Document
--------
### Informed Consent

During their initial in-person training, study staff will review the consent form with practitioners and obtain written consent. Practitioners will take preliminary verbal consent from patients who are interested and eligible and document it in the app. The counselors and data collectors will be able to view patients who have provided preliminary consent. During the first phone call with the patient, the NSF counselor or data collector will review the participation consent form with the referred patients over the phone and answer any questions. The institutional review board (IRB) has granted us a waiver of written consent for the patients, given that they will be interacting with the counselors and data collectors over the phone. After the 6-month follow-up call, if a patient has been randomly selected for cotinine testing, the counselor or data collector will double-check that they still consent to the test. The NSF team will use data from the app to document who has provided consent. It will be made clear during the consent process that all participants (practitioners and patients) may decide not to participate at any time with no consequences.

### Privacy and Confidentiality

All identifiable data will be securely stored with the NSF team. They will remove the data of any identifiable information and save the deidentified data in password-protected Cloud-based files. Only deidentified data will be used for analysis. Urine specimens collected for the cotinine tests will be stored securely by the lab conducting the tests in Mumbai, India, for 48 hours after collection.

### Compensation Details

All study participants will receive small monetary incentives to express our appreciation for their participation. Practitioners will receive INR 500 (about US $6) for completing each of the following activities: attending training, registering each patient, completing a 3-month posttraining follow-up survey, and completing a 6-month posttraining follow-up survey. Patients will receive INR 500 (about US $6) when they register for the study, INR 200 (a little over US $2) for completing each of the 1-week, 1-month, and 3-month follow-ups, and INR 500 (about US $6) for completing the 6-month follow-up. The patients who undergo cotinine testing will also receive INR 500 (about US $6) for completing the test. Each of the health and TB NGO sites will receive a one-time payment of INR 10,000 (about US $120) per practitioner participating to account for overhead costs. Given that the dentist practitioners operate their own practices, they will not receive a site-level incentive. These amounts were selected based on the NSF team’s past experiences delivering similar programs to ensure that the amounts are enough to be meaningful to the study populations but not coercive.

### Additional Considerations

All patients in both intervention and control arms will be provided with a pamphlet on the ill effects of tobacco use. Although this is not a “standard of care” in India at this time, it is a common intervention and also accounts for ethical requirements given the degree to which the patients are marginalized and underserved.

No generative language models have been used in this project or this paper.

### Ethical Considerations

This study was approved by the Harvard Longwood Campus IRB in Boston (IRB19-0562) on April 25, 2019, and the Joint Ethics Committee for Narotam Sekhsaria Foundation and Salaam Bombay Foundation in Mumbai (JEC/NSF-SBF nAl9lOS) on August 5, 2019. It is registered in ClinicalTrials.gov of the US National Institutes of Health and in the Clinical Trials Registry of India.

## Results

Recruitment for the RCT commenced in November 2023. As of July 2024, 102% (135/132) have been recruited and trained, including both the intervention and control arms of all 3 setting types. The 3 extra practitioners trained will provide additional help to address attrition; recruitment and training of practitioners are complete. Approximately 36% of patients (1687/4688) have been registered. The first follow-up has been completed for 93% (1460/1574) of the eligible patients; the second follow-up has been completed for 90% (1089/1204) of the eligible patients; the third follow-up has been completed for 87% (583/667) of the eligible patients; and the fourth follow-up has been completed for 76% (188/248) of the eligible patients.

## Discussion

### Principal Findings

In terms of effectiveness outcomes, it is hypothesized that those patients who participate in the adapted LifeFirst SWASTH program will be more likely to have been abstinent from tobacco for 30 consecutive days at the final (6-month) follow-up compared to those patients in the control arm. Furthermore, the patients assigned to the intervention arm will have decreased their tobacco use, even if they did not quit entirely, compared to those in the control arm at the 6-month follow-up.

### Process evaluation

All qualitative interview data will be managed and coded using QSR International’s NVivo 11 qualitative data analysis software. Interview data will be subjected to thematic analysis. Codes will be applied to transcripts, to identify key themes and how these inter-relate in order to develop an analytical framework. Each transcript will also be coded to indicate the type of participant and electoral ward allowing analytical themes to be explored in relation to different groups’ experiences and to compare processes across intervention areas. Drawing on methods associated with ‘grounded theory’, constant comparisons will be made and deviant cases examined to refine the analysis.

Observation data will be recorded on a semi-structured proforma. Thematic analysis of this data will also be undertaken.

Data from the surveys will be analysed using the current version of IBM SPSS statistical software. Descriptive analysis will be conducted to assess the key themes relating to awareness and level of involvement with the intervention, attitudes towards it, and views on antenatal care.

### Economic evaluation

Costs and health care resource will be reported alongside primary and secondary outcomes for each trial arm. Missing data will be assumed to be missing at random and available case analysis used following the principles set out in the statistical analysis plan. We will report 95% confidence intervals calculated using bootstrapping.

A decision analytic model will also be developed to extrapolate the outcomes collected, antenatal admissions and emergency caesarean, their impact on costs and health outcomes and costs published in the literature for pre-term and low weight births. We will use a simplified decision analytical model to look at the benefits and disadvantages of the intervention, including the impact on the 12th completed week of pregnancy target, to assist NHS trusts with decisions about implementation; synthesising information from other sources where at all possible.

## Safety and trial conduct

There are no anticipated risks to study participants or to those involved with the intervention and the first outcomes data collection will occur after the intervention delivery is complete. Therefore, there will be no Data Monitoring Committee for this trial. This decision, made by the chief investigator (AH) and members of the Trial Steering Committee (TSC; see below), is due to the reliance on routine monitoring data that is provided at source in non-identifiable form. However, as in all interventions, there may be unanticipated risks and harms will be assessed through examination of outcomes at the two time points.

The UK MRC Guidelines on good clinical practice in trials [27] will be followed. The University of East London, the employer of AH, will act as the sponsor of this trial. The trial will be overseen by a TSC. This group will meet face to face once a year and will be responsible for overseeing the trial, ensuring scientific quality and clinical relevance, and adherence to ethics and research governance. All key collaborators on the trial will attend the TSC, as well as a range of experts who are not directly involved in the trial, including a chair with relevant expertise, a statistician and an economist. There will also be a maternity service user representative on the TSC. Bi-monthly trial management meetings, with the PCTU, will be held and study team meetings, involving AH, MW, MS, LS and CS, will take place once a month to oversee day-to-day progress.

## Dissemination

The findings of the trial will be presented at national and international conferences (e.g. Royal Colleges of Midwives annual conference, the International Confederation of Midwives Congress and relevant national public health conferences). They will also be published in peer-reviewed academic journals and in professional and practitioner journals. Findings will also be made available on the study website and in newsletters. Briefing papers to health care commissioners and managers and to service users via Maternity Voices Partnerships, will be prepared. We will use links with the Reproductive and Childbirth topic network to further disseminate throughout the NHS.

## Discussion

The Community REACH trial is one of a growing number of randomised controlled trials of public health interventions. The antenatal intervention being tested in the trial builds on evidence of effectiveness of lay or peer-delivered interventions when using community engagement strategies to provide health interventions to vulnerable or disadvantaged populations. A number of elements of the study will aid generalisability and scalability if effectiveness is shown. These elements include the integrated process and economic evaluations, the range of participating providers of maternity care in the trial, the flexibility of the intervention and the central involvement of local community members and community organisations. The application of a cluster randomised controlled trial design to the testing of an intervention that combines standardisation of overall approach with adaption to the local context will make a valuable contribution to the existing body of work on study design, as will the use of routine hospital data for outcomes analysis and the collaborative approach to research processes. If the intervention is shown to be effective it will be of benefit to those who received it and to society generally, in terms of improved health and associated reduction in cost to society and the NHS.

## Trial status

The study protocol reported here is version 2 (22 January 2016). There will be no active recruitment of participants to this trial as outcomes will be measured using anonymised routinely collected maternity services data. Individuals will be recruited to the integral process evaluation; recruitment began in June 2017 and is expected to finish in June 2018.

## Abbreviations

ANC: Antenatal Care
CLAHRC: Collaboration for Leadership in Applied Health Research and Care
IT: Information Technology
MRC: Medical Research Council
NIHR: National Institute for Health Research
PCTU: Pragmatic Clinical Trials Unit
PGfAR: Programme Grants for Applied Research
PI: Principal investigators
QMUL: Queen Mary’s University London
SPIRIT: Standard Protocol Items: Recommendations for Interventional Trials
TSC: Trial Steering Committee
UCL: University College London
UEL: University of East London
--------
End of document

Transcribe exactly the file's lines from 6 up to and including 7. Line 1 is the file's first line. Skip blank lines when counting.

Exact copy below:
All study participants will receive small monetary incentives to express our appreciation for their participation. Practitioners will receive INR 500 (about US $6) for completing each of the following activities: attending training, registering each patient, completing a 3-month posttraining follow-up survey, and completing a 6-month posttraining follow-up survey. Patients will receive INR 500 (about US $6) when they register for the study, INR 200 (a little over US $2) for completing each of the 1-week, 1-month, and 3-month follow-ups, and INR 500 (about US $6) for completing the 6-month follow-up. The patients who undergo cotinine testing will also receive INR 500 (about US $6) for completing the test. Each of the health and TB NGO sites will receive a one-time payment of INR 10,000 (about US $120) per practitioner participating to account for overhead costs. Given that the dentist practitioners operate their own practices, they will not receive a site-level incentive. These amounts were selected based on the NSF team’s past experiences delivering similar programs to ensure that the amounts are enough to be meaningful to the study populations but not coercive.

### Additional Considerations